Supermarket chain SPAR coming to Serbia

SPAR, one of the biggest supermarket chains in Europe, is planning to come to Serbia –  Bostjann Brantusa, SPAR’s expansion and development manager, has confirmed for

“Yes, SPAR has plans for Serbia,” Brantusa told on the margins of the CEE Property Forum in Vienna.

According to him, after the stabilization of the market in Croatia, where they are now working intensively, the multinational retailer will move to the Serbian market. 

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Brantusa said that for the moment, the company has no time-frame for this – but emphasized that its representatives, including himself, “go to Belgrade and Serbia from time to time to get acquainted with the market.” 

According to him, “plans will certainly be known in the foreseeable future”. 

Asked if the retailer would move in via an acquisition, Brantusa said that the manner in which SPAR arrives in Serbia “would depend on the current situation in the market.” 

Brantus also says that the problems with Agrokor had an indirect influence on SPAR’s decision to come to Serbia since the company saw an opportunity for them in the Serbian market.

“This has absolutely had bearing on SPAR’s decision and the company decided to take the initiative because the situation is right for that. On one hand, we have 20 new stores following the acquisition of Billa so, in the past two years, SPAR has grown from ten stores to 100. On the other hand, as someone that operates in real estate and retail segment, we are looking for an opportunity to use that fact to our advantage”, Brantusa said.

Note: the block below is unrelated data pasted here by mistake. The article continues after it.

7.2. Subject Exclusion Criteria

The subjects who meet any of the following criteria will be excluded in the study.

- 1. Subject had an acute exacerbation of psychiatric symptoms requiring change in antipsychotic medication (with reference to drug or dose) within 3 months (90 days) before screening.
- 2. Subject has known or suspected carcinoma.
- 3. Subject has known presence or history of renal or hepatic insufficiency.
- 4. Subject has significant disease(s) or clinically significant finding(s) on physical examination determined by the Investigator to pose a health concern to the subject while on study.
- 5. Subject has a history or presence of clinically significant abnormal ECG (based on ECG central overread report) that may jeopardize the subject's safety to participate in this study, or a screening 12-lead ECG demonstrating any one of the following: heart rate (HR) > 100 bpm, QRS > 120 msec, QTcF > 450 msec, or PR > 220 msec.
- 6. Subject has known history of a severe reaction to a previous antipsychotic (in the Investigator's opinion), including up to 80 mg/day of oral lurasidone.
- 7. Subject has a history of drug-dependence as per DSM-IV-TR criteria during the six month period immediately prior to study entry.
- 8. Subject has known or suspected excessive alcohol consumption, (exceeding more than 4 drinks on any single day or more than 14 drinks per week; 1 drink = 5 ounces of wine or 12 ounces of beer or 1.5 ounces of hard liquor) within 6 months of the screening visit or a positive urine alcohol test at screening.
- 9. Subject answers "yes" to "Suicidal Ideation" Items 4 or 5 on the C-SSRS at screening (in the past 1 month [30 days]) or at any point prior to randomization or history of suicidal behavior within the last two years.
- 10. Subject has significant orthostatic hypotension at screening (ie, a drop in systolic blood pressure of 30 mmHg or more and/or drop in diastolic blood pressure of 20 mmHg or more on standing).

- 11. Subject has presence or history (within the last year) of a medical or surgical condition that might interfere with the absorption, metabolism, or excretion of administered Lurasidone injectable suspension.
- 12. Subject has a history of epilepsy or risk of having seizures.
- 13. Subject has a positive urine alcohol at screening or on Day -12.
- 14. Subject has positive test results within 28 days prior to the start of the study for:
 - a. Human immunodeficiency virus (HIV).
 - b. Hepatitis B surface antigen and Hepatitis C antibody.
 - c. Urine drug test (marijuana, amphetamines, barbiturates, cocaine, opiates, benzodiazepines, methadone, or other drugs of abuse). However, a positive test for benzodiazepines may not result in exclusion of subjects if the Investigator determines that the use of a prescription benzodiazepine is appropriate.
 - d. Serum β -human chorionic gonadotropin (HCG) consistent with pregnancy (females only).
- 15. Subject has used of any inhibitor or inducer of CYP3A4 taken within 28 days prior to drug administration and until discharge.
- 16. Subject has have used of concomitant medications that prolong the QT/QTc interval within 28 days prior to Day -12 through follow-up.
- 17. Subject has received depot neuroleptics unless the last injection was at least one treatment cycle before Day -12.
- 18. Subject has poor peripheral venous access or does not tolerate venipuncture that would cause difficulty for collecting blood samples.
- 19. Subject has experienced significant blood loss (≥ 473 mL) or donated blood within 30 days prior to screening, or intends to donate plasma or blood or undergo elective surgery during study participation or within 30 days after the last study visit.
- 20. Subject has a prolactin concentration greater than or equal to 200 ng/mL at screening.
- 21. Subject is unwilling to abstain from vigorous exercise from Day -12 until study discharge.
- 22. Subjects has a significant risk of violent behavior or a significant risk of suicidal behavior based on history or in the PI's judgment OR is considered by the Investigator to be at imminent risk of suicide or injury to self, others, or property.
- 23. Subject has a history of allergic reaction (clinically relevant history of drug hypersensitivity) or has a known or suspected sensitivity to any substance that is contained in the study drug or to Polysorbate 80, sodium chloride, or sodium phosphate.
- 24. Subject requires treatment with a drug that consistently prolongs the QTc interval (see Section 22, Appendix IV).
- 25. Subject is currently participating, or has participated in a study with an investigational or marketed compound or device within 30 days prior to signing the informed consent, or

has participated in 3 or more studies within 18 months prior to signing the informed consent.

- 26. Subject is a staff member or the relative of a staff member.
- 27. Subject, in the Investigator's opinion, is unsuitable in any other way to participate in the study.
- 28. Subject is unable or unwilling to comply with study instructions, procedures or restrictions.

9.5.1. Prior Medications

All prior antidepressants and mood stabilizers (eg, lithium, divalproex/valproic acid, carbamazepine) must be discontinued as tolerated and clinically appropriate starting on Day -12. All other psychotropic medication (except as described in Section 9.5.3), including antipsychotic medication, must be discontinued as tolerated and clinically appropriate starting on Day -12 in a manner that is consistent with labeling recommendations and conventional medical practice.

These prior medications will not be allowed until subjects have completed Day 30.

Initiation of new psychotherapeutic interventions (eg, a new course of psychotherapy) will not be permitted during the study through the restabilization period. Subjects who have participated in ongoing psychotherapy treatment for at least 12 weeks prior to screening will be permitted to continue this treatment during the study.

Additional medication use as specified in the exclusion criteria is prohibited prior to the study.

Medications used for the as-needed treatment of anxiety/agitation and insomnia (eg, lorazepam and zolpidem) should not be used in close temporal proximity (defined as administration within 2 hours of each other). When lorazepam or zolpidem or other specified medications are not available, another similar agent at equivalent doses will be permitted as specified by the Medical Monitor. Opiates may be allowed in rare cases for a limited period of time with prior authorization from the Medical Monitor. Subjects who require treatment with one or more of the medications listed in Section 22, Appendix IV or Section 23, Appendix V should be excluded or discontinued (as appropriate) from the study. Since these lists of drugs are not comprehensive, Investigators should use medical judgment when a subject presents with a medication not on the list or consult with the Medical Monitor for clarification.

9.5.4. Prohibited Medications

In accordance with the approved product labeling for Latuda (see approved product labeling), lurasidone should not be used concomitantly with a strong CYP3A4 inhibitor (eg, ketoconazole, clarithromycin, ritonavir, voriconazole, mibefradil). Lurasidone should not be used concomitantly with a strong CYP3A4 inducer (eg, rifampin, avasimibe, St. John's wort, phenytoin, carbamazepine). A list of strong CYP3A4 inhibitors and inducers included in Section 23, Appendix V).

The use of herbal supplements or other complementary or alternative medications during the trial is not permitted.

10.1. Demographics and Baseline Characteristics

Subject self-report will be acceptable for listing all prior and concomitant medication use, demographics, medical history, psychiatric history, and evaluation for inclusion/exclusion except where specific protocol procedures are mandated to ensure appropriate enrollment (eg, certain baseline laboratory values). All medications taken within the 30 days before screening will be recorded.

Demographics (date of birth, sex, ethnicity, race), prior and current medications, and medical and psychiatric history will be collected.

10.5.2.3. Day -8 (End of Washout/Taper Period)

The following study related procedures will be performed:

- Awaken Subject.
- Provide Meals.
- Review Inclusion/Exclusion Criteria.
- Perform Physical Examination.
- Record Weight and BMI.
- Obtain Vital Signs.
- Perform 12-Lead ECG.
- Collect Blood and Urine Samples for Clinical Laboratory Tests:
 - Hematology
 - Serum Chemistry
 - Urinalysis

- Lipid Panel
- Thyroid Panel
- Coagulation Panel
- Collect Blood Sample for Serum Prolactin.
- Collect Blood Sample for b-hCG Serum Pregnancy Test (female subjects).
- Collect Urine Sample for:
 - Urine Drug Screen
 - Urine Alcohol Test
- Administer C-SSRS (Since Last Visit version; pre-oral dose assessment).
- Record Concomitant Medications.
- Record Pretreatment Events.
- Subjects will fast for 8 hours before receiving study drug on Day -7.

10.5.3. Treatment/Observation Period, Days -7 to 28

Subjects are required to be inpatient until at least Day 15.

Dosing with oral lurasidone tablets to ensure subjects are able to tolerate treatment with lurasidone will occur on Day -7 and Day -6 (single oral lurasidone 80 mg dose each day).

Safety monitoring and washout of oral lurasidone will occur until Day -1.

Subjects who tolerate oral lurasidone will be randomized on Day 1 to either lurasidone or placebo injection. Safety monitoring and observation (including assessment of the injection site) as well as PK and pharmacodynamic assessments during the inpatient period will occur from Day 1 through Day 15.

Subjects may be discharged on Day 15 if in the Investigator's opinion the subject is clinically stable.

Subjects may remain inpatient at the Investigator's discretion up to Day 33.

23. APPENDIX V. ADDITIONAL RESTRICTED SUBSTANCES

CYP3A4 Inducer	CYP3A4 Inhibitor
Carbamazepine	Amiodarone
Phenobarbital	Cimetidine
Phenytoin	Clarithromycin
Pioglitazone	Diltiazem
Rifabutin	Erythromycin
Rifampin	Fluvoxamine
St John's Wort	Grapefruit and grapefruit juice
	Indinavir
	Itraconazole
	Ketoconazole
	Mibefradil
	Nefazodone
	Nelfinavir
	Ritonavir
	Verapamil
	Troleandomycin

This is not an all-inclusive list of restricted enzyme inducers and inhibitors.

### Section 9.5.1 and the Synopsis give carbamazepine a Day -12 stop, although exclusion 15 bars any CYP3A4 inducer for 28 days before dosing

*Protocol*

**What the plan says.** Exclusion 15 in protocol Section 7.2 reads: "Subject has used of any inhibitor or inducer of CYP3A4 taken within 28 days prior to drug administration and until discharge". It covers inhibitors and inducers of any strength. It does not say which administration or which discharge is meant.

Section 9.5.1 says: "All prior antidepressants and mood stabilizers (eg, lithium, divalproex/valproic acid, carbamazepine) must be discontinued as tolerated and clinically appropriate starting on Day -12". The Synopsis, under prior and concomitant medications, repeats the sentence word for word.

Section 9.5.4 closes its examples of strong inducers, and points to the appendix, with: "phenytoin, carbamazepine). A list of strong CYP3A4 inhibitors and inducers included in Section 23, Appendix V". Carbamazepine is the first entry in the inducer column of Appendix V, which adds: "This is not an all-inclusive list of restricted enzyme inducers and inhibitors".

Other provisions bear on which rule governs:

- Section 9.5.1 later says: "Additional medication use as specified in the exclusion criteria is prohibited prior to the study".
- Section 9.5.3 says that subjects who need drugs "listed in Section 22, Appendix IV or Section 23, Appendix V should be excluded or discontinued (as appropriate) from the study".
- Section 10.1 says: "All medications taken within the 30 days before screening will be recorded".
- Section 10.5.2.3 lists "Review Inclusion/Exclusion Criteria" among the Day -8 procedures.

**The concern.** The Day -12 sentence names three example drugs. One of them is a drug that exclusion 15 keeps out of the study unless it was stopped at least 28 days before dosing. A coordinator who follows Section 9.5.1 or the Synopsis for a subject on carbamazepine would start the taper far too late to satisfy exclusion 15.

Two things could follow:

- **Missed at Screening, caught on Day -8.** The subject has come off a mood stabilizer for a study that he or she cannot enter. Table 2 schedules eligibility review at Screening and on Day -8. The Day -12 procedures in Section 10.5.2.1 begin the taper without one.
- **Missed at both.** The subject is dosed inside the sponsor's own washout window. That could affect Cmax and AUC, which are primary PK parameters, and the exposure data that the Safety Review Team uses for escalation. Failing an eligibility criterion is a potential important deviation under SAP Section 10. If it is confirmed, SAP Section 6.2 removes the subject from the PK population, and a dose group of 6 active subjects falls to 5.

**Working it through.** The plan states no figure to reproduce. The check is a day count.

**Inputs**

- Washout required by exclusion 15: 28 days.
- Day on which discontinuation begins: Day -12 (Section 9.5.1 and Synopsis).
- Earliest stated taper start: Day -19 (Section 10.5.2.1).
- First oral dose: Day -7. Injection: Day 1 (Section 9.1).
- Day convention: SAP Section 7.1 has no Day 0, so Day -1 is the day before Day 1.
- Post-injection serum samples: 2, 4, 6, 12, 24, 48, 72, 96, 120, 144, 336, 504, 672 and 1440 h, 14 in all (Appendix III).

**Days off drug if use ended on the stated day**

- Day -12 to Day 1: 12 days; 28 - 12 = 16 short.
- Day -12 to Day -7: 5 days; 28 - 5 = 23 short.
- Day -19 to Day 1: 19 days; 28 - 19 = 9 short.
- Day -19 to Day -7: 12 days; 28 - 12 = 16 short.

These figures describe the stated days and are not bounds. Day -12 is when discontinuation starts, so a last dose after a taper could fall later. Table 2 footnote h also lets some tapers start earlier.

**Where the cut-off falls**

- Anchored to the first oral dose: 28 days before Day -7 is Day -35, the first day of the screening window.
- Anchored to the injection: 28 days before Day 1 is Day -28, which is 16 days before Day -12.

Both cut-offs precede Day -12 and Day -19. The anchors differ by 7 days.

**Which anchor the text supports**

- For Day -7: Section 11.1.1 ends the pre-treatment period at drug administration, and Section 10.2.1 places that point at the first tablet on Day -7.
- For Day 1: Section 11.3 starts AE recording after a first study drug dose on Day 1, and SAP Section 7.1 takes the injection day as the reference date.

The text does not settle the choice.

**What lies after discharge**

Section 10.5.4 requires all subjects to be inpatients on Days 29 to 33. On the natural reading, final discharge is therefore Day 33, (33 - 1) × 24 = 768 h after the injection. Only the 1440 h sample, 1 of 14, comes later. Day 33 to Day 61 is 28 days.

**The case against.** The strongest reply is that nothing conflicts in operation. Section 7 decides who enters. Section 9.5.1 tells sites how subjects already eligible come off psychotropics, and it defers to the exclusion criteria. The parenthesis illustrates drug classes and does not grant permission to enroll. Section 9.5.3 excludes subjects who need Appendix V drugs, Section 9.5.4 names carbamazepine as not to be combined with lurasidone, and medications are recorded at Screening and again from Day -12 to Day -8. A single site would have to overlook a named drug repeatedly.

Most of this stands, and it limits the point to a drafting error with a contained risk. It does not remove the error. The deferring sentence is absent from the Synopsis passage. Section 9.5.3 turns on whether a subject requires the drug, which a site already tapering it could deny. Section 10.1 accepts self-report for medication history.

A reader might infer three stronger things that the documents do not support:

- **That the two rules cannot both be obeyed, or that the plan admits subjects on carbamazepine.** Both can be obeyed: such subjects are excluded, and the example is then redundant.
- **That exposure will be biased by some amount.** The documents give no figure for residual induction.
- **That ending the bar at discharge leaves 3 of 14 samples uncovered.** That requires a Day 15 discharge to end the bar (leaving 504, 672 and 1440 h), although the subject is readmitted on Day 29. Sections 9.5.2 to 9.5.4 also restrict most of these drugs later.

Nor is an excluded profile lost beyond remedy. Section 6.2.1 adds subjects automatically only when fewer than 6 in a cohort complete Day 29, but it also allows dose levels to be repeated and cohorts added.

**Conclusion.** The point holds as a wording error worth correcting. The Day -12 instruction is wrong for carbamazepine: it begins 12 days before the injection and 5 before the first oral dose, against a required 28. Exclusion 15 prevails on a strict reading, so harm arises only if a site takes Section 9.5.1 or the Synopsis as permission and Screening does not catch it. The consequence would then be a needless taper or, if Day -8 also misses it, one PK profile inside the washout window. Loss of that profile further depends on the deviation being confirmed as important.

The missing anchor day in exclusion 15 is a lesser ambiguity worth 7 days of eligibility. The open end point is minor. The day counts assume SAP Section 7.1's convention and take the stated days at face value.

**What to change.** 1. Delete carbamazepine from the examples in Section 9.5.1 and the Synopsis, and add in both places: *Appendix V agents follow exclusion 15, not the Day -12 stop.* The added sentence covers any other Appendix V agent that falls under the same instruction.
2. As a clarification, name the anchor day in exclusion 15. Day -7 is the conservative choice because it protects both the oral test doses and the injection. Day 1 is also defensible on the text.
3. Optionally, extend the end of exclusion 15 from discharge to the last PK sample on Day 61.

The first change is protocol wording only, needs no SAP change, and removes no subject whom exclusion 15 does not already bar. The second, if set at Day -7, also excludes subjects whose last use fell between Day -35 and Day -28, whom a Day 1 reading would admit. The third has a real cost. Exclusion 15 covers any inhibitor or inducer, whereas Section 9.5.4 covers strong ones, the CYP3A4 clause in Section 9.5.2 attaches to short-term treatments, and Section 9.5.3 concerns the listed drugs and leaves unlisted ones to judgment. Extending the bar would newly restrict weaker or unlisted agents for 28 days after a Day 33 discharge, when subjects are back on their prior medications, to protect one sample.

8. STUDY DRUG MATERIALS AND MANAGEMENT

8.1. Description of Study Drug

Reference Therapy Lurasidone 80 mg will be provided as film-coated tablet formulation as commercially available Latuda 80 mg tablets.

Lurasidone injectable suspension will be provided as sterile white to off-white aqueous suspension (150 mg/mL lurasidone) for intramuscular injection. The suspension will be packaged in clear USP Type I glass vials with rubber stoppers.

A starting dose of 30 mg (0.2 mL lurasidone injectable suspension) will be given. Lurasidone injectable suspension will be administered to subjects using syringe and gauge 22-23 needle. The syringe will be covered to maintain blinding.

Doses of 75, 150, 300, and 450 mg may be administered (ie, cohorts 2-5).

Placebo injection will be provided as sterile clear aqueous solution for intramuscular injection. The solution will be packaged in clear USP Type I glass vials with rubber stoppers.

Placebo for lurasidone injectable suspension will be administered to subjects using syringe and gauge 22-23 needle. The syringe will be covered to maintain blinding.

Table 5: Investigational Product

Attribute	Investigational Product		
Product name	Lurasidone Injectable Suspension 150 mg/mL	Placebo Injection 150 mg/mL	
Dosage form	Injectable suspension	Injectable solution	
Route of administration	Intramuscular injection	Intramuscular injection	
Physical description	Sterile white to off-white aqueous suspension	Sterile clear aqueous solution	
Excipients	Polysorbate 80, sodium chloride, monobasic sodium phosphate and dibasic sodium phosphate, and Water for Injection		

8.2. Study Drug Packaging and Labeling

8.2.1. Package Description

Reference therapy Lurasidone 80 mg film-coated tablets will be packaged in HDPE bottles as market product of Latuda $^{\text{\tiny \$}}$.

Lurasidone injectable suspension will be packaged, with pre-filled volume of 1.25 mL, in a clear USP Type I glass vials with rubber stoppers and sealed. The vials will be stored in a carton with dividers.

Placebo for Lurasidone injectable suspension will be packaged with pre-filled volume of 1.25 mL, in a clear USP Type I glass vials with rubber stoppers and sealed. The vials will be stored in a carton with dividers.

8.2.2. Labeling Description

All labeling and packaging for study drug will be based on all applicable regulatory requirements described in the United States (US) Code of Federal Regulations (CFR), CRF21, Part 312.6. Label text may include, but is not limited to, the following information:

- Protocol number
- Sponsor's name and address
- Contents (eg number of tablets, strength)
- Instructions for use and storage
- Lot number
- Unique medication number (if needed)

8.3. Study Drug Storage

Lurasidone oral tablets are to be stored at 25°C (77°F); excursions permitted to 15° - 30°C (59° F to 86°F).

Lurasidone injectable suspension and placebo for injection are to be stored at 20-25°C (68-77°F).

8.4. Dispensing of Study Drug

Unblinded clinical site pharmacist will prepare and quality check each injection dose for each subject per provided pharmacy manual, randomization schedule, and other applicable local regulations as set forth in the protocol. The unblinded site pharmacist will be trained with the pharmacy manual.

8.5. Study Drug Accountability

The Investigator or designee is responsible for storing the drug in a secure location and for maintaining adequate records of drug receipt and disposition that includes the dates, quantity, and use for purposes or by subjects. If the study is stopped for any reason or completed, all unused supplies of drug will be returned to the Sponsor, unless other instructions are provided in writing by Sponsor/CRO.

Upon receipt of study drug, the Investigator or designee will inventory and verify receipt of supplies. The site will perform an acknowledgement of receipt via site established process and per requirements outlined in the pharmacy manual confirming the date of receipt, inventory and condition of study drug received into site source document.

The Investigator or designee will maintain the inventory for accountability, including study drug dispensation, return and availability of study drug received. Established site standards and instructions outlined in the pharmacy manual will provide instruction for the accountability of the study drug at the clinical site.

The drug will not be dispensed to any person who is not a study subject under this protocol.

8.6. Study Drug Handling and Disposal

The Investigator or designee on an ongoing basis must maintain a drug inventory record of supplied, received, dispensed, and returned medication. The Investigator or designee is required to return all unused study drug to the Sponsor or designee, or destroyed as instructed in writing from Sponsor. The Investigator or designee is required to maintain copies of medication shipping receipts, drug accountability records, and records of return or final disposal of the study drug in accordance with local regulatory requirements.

SPAR is one of the world’s largest food retail chains with nearly 16,000 stores in 34 countries and more than 30,000 employees.

When asked whether there was enough room for so many supermarkets in Serbia, following the arrival of Lidl, Brantusa said: “Yes, there is enough room. I know the situation in Slovenia. We had the same situation there when I was 25 years old. Big chains started coming one after the other, but that’s precisely the point – because of the competition, we need to be better for our shoppers”.  

Does that mean that the big chains bring lower prices?

“Yes, lower prices, better service, and a better attitude towards shoppers. This is the economic rationalization of the retail segment. In Slovenia, for example, Lidl and others have done this, and this is also noticed in Croatia. It is highly likely that it will happen in Serbia too,” says Brantusa for B92.

(B92, 25.09.2018)

This post is also available in: Italiano

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